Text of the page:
I was stunned, as was most of the world was when I heard about the passing of George Michael on Christmas day.  Michael possessed enormous talent was and one of the most successful acts in the 1980's and early 90's

Shortly after Carrie Fisher died.  Fisher was famous for her legendary role as princess Leia from the Star Wars movies.  Strangely her mother also died the day after.

2016 was notable year for celebrity deaths.

Some names include: Prince, Glenn Frey, David Bowie,  Doris Roberts, Alan Rickman, and Muhammad Ali.

As a Catholic these deaths got me thinking about the transient nature of life, and the inevitability of death.

Marcus Aurelius, the stoic, emperor, philosopher king wrote about the passing nature of life as he reflected, "Time is a sort of river of passing events, and strong is its current; no sooner is a thing brought to sight than it is swept by and another takes its place, and this too will be swept away."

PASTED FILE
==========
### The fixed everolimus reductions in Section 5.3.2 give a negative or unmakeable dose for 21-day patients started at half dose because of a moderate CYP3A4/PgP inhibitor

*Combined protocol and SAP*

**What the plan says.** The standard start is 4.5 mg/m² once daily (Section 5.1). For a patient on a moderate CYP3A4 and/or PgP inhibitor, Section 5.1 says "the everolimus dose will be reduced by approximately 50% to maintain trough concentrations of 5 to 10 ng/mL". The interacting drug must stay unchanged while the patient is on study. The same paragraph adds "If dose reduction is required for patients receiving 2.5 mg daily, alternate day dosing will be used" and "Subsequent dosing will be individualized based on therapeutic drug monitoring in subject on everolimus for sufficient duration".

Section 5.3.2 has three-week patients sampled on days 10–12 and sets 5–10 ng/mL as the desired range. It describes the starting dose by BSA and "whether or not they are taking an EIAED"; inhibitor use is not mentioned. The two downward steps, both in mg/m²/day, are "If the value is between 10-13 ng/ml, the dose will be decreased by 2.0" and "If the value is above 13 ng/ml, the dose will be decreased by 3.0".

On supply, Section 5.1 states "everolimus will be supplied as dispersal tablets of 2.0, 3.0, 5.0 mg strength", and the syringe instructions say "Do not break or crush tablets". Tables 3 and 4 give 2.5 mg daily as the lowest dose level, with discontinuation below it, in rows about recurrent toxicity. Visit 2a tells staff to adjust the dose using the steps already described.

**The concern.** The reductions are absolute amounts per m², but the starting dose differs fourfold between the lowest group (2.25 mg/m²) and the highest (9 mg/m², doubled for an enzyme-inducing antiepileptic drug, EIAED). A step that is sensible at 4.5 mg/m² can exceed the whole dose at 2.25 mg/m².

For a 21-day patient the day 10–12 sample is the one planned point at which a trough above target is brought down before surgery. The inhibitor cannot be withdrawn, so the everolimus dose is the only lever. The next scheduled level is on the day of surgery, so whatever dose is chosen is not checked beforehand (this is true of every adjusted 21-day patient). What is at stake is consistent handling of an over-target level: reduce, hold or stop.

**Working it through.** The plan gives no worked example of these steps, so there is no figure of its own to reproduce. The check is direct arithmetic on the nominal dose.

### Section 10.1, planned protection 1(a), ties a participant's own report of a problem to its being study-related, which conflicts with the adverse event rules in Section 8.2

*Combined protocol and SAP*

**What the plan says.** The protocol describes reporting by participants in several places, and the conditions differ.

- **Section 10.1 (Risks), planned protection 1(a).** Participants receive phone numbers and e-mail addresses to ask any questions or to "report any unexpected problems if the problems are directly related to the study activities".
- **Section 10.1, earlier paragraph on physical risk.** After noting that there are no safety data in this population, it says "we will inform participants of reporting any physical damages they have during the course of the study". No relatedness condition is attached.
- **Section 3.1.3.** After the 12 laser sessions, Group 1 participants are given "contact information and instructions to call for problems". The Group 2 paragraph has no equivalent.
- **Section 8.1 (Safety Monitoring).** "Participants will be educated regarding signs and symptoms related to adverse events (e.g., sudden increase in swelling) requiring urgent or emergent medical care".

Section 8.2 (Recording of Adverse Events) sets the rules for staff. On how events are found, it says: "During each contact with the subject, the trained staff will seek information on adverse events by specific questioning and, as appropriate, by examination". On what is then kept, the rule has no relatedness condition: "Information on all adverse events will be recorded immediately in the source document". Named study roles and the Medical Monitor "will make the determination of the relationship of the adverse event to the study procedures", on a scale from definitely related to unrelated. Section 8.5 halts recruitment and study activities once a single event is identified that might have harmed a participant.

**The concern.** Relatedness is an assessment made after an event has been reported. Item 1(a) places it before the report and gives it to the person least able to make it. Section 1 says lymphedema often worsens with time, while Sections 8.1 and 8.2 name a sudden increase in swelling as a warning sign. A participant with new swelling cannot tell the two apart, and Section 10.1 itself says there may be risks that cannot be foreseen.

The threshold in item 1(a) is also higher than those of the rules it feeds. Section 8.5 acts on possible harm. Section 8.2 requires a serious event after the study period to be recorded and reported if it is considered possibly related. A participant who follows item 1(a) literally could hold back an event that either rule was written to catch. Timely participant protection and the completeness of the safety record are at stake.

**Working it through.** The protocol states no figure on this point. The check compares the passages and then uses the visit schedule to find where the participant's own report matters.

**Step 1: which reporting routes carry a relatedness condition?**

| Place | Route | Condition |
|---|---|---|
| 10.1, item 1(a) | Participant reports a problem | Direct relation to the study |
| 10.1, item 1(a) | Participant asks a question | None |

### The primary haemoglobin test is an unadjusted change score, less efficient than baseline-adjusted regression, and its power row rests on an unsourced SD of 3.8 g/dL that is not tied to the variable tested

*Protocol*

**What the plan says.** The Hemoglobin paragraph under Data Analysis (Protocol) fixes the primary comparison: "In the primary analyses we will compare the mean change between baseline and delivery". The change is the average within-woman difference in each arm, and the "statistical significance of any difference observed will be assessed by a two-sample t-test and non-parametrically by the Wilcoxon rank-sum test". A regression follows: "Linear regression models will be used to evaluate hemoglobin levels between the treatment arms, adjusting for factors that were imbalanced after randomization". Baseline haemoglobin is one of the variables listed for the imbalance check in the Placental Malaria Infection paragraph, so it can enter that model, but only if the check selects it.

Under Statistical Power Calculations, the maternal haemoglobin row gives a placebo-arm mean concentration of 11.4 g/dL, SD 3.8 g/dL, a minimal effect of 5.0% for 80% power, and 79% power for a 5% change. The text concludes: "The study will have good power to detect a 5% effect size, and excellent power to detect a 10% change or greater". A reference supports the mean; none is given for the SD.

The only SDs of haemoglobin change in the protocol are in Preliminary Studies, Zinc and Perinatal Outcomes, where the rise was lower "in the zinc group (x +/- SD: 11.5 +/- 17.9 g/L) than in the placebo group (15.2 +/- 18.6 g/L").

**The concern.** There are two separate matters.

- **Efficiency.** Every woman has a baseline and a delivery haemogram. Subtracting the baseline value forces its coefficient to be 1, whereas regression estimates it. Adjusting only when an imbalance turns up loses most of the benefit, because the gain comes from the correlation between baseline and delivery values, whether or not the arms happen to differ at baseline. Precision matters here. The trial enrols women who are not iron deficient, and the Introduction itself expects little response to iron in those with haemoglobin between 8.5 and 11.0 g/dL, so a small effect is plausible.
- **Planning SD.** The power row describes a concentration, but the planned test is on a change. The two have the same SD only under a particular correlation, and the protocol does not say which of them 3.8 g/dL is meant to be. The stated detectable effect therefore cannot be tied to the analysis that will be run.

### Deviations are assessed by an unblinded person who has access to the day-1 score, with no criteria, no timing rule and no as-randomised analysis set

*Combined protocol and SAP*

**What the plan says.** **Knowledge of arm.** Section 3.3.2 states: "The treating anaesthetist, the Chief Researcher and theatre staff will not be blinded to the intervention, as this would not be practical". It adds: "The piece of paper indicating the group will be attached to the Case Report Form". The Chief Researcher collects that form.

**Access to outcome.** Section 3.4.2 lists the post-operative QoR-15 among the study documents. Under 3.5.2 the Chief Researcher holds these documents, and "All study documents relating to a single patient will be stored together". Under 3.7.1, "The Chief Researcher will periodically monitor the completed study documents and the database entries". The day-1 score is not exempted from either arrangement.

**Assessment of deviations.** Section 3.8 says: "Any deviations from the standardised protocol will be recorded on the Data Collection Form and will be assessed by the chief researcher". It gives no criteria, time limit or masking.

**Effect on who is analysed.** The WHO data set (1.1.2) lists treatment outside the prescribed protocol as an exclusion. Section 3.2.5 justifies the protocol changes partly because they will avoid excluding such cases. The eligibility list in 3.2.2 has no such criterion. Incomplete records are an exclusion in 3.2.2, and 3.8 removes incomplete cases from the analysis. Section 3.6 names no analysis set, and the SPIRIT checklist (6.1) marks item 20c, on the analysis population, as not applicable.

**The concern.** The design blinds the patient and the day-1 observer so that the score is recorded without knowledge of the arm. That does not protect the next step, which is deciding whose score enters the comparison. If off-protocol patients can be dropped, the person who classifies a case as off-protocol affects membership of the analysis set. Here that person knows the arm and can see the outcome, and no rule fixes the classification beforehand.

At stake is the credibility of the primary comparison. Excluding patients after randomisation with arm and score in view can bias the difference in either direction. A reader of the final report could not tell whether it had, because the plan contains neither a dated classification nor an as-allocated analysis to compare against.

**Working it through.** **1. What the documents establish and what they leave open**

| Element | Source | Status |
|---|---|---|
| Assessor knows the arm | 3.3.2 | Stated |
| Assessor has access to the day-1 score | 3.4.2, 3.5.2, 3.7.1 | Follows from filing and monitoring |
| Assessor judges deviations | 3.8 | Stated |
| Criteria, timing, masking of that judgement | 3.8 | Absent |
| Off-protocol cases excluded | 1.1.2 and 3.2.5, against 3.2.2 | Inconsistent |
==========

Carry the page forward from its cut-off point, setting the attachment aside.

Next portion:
Even though I agree mostly with Aurelius&#…

Me vs. The Almighty

There is famous scene in the bible where Jacob wrestles with God.  Jacob fights with God until God takes out a bone from Jacob's thigh. Interestingly, God eventually relents and stops fighting with Jacob. After this dramatic incident Jacob is renamed Israel which literally means, "he who struggles with God."

I can relate to this story.  Many times in my life I have argued with God. I still do. (my wife can attest to that.) Many times I have criticized his tactics, his ways, and his wisdom. In my worst moments I have even used choice language. I have a complicated relationship with God. Like Jacob I have wrestled with God. (thigh bone still intact)

Recently I approached a priest friend of mine and told him of my struggles with God.  I expected that he would chide me for my lack of respect and informality. What this priest said was illuminating and encouraging. He told me that it was OK at times to be angry with God, God understood. He in fact encouraged this honesty and o…